Ex-Cub Soriano has strong feelings about PED use

  • Former Cub Alfonso Soriano, now back with the Yankees, was happy to return to Chicago on Monday.

    Former Cub Alfonso Soriano, now back with the Yankees, was happy to return to Chicago on Monday. Mark Welsh | Staff Photographer

Posted8/6/2013 5:30 AM

There must have been 50 media members in the New York Yankees' clubhouse Monday at U.S. Cellular Field.

A cozy group of about a dozen wanted to talk to Alfonso Soriano.


The rest were there for you-know-who: Alex Rodriguez.

So Soriano was able to address his old friends from the Chicago media in relative peace. It was 10 days from the time Soriano was traded by the Cubs to the Yankees, so this was a quick trip back, and one Soriano seemed happy to be making.

"It's great," he said. "It's always great to come to Chicago. I love the city. I'm now in a new uni, so I'm happy."

Of course, the main topic of the day, and one that brought media members from across the country to Chicago, was the news that Rodriguez had been suspended 211 games -- the rest of this season and all of next -- for his link to the use of performance-enhancing drugs.

Rodriguez is appealing the suspension and was in the starting lineup for the Yankees after completing an injury-rehab assignment.

Soriano did not wish to address Rodriguez's situation specifically, but over the years he has been outspoken about his opposition to PED use.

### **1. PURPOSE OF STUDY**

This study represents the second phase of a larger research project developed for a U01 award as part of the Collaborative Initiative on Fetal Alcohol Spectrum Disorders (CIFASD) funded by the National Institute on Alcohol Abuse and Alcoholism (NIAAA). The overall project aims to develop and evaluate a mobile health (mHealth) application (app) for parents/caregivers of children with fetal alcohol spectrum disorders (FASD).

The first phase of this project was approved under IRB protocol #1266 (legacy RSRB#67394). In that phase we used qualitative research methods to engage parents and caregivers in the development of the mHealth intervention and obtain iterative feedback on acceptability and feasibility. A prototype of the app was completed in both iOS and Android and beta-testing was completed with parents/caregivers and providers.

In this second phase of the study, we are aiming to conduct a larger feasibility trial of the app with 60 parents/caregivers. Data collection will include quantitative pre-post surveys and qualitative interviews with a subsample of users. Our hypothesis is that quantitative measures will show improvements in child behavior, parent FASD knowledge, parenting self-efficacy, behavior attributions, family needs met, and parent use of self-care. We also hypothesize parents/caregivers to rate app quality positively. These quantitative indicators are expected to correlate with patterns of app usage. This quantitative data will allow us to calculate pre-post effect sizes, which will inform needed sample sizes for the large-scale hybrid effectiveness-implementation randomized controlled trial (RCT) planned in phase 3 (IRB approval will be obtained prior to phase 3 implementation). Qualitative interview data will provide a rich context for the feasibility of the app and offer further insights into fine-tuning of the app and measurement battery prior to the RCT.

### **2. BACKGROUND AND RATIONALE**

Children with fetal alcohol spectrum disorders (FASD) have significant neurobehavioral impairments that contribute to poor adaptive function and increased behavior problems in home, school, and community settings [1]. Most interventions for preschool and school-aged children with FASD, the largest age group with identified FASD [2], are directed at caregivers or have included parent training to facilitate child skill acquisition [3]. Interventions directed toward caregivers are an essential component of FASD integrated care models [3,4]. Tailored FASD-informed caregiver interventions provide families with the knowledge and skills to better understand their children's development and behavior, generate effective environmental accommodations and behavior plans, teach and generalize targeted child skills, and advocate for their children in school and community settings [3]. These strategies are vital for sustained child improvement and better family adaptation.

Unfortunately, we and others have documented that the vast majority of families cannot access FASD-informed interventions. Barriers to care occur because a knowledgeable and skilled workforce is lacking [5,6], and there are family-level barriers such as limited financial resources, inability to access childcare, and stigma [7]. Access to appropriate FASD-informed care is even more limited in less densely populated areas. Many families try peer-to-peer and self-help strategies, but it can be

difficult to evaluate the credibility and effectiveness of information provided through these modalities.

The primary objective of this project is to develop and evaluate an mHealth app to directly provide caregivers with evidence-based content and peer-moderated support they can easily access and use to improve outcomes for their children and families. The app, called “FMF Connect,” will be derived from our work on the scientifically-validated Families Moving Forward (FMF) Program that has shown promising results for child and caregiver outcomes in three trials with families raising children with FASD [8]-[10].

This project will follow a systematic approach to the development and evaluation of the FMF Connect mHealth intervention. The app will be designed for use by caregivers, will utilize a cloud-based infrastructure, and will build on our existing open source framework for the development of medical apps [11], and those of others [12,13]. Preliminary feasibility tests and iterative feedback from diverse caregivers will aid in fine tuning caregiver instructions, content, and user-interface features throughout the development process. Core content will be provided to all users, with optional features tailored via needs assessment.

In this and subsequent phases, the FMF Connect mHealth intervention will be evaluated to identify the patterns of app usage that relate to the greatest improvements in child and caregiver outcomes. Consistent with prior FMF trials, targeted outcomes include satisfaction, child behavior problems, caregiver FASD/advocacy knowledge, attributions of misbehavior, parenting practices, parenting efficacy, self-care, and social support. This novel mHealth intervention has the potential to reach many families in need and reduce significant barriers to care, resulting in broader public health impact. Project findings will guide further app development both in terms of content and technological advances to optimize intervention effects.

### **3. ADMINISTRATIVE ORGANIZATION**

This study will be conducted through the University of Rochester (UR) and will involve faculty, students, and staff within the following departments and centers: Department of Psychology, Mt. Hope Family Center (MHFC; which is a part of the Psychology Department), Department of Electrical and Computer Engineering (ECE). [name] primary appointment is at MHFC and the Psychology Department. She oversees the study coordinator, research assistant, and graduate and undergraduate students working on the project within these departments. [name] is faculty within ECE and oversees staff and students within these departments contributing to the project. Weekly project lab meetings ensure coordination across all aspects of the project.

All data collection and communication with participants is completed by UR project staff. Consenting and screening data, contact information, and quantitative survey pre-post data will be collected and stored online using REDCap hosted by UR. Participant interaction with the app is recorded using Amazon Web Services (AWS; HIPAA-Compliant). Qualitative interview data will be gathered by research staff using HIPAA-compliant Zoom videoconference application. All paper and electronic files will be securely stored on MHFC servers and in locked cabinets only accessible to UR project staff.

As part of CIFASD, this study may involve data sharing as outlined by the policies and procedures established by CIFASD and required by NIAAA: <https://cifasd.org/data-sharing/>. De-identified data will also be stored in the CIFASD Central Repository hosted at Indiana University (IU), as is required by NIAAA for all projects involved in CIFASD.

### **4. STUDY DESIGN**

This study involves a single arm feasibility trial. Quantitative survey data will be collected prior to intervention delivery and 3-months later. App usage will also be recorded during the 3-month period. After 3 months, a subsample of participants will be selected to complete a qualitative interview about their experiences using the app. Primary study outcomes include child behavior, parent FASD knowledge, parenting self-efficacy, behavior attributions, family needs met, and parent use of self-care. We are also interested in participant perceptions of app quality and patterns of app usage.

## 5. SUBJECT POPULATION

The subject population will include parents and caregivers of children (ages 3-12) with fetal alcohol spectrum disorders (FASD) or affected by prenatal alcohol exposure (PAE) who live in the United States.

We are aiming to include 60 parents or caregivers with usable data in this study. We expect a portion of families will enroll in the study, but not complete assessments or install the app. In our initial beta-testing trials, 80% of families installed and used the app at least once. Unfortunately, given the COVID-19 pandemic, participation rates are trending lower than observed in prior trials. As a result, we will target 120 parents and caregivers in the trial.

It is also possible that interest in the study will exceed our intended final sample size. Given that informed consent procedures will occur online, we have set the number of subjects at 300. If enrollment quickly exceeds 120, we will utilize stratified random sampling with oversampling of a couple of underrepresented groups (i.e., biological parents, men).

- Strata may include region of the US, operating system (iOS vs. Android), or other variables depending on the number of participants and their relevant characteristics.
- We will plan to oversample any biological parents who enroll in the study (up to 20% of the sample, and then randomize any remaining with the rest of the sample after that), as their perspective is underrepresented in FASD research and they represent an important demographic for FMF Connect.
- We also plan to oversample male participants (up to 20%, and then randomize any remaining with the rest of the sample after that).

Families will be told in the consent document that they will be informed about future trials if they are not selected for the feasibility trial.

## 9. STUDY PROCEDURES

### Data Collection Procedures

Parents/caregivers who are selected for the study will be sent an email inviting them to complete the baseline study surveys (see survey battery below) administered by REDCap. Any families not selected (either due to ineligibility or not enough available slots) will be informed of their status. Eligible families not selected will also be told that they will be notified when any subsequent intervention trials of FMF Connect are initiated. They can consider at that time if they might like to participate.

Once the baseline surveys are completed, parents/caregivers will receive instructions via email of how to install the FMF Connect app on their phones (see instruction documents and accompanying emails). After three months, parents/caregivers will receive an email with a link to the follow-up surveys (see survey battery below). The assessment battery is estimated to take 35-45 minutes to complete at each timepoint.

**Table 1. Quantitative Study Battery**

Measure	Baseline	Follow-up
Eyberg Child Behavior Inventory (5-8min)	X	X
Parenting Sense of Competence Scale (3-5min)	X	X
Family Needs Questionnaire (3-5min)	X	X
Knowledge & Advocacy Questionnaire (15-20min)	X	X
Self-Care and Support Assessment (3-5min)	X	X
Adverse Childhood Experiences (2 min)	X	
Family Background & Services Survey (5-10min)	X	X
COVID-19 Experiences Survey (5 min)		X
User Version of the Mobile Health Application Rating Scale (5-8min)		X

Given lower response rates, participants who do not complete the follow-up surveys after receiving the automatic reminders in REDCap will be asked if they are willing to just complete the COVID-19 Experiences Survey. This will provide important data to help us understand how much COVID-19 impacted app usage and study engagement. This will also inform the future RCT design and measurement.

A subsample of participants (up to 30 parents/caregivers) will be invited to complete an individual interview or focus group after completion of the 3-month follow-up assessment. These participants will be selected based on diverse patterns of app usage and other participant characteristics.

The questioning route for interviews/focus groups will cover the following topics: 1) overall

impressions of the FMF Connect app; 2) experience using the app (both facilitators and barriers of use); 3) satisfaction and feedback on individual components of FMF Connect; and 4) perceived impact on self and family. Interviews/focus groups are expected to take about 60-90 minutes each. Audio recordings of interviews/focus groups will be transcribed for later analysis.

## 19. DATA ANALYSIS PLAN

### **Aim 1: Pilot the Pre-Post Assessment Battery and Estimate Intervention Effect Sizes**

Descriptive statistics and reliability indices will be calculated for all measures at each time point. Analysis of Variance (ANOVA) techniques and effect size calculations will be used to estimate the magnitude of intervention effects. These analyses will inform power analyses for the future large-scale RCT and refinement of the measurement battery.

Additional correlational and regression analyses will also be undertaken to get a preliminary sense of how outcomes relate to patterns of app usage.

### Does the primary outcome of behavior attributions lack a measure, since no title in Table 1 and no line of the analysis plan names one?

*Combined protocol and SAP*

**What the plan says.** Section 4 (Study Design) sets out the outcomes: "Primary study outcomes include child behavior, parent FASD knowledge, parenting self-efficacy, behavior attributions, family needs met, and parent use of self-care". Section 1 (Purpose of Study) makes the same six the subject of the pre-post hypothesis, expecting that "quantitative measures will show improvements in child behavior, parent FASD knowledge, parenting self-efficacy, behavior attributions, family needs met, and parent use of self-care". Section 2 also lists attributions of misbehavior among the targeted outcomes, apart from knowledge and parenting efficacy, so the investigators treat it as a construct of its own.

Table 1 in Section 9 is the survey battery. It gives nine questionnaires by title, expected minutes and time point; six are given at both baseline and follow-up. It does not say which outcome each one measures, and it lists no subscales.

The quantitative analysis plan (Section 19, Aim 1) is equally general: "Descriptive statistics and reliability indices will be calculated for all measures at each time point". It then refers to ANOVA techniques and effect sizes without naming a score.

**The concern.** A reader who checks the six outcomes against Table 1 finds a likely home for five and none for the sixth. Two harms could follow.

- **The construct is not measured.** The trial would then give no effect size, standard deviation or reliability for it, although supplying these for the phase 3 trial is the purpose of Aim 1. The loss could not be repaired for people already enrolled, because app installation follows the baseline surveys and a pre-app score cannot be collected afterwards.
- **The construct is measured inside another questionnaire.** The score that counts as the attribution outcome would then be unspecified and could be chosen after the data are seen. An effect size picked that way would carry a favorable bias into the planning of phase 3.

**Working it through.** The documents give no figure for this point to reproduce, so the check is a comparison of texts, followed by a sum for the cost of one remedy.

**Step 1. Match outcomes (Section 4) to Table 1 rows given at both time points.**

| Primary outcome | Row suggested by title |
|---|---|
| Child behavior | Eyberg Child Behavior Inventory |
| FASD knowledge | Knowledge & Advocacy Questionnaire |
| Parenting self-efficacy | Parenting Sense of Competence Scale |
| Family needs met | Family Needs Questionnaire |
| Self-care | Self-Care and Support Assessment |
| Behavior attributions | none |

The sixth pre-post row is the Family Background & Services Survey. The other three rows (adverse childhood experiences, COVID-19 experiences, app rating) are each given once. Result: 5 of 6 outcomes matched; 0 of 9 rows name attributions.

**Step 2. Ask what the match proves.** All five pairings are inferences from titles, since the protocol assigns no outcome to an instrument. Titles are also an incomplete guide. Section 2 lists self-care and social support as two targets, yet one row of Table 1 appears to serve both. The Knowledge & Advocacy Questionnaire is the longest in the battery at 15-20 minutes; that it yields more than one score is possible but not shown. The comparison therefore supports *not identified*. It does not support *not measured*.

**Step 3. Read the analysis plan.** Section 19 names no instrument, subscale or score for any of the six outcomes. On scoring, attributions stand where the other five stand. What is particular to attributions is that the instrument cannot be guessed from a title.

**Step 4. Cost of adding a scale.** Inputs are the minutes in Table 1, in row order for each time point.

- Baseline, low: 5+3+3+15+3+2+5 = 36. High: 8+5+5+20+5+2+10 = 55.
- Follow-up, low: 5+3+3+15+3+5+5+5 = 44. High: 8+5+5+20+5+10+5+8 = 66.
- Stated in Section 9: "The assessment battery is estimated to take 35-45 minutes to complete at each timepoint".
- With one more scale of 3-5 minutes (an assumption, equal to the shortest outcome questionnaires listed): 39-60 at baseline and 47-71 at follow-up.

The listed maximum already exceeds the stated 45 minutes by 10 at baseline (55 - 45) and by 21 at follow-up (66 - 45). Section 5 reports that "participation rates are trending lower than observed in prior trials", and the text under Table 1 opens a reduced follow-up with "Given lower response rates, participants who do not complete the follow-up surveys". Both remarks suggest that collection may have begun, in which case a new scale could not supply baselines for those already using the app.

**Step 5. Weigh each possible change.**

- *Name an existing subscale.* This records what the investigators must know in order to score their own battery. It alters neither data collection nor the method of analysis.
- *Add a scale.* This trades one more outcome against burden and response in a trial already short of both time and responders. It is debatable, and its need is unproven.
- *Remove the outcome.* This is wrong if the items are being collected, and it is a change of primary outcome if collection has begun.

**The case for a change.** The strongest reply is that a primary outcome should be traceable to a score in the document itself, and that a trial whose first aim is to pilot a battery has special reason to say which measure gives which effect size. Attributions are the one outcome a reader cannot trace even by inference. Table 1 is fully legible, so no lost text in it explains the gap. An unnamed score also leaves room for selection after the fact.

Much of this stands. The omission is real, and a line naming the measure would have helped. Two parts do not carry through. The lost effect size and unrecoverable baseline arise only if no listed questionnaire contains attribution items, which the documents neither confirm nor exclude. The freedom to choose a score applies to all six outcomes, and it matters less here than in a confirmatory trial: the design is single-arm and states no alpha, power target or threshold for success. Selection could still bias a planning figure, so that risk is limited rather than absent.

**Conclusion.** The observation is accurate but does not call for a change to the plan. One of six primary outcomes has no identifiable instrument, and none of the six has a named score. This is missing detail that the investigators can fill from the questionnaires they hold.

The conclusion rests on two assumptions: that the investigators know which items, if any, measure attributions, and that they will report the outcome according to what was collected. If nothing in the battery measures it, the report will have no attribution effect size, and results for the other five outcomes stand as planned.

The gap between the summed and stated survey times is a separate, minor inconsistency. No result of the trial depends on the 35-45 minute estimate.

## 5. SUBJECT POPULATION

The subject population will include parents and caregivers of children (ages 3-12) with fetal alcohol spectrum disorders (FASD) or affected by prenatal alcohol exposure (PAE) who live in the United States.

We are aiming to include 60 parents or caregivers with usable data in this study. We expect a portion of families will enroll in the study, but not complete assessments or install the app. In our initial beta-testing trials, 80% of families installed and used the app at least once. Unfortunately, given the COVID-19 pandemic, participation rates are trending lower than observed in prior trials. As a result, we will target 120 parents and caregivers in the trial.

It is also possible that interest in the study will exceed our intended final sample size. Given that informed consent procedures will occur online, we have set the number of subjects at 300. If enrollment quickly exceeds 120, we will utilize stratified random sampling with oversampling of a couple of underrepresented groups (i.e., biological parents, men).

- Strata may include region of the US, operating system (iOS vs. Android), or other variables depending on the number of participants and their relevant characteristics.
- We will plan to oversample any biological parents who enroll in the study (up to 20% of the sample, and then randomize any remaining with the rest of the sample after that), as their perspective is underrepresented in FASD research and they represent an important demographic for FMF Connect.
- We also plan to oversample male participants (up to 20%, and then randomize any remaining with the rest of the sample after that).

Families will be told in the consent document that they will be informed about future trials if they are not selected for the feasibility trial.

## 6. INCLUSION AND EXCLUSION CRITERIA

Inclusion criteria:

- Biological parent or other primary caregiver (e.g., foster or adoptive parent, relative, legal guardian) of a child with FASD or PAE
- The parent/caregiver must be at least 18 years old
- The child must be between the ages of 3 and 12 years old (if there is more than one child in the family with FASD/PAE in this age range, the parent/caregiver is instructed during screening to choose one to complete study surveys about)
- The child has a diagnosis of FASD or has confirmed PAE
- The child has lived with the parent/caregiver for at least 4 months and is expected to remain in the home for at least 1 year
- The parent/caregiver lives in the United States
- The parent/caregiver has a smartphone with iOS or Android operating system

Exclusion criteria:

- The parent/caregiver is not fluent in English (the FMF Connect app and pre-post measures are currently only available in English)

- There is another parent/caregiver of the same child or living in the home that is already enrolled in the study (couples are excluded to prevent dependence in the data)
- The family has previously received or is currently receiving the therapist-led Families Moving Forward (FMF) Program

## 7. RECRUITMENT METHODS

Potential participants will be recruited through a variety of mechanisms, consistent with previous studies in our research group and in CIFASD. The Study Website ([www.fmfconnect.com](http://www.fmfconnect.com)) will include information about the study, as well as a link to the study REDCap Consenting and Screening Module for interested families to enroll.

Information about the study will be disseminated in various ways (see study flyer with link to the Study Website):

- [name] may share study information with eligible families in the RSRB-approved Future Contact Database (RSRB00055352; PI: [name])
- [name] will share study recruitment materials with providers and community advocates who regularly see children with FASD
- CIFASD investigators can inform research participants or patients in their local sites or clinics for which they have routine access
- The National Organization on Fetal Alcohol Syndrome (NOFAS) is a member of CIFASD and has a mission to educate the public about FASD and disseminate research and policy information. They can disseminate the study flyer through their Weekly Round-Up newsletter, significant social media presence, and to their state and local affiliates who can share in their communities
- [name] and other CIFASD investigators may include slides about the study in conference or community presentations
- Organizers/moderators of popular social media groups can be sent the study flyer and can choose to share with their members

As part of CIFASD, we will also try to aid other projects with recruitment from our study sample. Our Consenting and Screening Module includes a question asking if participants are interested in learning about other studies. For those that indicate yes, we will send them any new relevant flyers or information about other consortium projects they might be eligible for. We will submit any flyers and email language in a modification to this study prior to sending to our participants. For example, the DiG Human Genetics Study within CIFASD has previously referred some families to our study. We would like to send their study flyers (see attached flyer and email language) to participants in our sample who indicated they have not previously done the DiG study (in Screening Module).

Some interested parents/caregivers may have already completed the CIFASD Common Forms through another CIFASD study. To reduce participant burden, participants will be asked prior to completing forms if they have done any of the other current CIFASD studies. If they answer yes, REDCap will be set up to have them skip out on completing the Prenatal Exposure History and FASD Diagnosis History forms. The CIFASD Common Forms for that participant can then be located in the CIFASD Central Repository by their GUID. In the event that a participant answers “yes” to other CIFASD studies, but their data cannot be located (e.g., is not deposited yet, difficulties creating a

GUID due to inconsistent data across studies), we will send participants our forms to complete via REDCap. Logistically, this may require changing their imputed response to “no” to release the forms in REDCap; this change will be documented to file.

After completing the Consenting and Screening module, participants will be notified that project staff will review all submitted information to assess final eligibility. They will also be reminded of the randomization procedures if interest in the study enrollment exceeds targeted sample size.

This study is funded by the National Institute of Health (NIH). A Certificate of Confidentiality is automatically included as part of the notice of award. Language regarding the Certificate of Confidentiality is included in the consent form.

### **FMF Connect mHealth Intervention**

"I'm very upset with the people who tried to do something wrong in baseball," he said. "I know myself I don't like to talk too much about those problems because I've never been, and I don't know about anything else."

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Soriano was asked if he was surprised at the names of the 13 players suspended.

"Not surprised at the names," he said. "It surprised me that people keep trying. That makes me surprised because they know that Major League (Baseball) put in those rules and they cannot keep trying. If you try to do something wrong, sooner or later they're going to get you."

Soriano said he understood that the competitive nature of players can lead some to take performance-enhancing drugs.

"We like to compete, but compete clean," he said. "Just compete clean and see what happens. A lot of guys have too much talent, and they don't know. They don't need (PEDs), and they don't have to try to something wrong because God gave them the talent.

"Don't try to be like a super hero or something like that. Just play with the talent God gave you."

Soriano's legacy with the Cubs, in many people's minds, will be the eight-year, $136 million contract he signed in November 2006. The Cubs made the playoffs twice but did not win a playoff game in that time.

Known as a hard worker, Soriano ended up with 181 home runs with the Cubs. I asked him how he felt his time in Chicago should be remembered.

"My answer is all the work that I put in myself to make the team better and try to win championship," he said. "When I signed with the Cubs, that's what I had in my mind.


"I didn't sign just because of the money. I signed to try to give a championship to the city, and that's what I remember."

Soriano said he felt he could play one or two more years if he continues to feel healthy. He also said he'd be open to returning to the Cubs in some capacity, such as helping out at their Dominican Republic academy, once his playing days are done.

I also asked Soriano what team president Theo Epstein said to him when he was traded. "He told me it was an honor to have me," Soriano said. "He had a lot of respect for me, so I have a lot of respect for him, too."

•Follow Bruce's Cubs and baseball reports via Twitter@BruceMiles2112, and check out his Chicago's Inside Pitch blog at dailyherald.com.


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